Fed up with decrepit, vacant downtown buildings that have become little more than pigeon stalls, Mayor Tom Leppert announced a crackdown Tuesday on seven properties that city officials say have become health and safety hazards.

Owners of the buildings, including the Grand Hotel at 1902 Commerce St. and a historically significant structure at 508 Park Ave., have less than 30 days to bring their buildings up to code or face penalties that officials say could reach tens of thousands of dollars a day.

The owners "are simply sitting on their properties and putting no money into them. Many of them live somewhere else and they just don't care," Mr. Leppert said.

Agents representing owners of several of the buildings decried the mayor's statements as needless threats.

But city officials cited a slew of violations at the buildings, including crumbling supports, exposed wiring and standing water.

Code inspector Ricardo Sinyard described bird carcasses and droppings inside some buildings. Many of them lack windows on some floors and have hosted "several generations being hatched," he said.

In most cases, anything of value, including copper, has been stripped out, he said.

City attorney Tom Perkins said the city sent owners and agents of the buildings a letter Monday citing various violations. The 30-day clock for making repairs is ticking, he said.

After that, "we are prepared to pursue them with all legal remedies available to us," he said.

In some cases, officials may seek to levy a fine of $1,000 per violation per day, Mr. Perkins said.

Agents for several of the buildings, including the Grand Hotel and 1604 Main St., called the city's actions disingenuous and inappropriate, saying the building owners don't need threats to work with the city.

"There is a plan to renovate the building, and at such time as it is renovated we will comply with the codes," said Thomas Keen, attorney for Hamsher International, owner of the Grand Hotel.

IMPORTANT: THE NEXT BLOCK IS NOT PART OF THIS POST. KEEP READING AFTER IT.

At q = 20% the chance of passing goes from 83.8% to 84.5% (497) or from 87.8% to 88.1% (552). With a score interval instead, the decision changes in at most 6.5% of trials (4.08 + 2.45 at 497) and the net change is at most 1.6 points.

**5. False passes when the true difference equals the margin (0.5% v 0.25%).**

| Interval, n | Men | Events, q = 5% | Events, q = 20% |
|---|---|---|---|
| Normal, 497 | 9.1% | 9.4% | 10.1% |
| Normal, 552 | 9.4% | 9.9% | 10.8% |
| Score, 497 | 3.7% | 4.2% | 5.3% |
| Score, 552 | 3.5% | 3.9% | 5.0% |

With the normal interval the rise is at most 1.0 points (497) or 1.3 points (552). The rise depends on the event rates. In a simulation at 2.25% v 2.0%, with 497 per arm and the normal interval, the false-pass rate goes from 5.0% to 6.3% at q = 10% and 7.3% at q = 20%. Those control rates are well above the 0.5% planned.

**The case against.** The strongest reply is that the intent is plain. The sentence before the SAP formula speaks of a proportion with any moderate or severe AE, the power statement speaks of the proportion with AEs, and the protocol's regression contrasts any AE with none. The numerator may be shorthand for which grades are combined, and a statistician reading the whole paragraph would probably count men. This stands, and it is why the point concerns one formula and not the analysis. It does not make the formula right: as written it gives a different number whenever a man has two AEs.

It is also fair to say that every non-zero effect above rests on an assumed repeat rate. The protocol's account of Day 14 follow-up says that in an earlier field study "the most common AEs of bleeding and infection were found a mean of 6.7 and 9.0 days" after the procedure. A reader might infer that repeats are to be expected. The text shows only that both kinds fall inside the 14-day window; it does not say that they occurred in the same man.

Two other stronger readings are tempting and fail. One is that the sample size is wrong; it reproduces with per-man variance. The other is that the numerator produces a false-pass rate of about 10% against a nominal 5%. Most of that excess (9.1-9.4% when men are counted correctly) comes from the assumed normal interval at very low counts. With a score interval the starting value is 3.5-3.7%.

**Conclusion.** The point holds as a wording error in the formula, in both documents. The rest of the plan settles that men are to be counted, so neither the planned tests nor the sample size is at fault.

Mr. Keen said Mr. Leppert was seeking a political splash rather than actual progress by holding a news conference instead of calling him to discuss problems at the Grand.

He said he had only been contacted once, just briefly, by city officials.

"If the city is going to institute legal action, obviously it will take money away from what might be used to renovate the building," he said.

Charles Steen, a registered agent for 1604 Main St., said the city needs to wait for the "ebb and flow" of the market to bring the building back to life, rather than force the matter through prosecution.

His clients, whom he declined to name but described as well-known local real estate developers, have been involved in bringing downtown back for years, he said.

"All of a sudden I guess they're supposed to be the bad guys because they aren't up to code?" he said.

Owners and agents for several other buildings couldn't be reached for comment.

Mr. Leppert said that in addition to pressuring owners to bring their buildings up to code, he has asked the Dallas Central Appraisal District to reassess properties the city believes are grossly undervalued.

The Grand Hotel, on a prime downtown site, is valued at about $3.5 million. The high-rise at1712 Commerce St., just two blocks away, is on the tax rolls at less than $1.2 million.


The downtown buildings that Dallas is targeting for code violations:

1902 Commerce St., Dallas Grand Hotel/Statler Hilton

1954 Commerce St., Old Dallas Central Library

1712 Commerce St.

1604 Main St.

1607 Main St.

211 N. Ervay St.

508 Park Ave.

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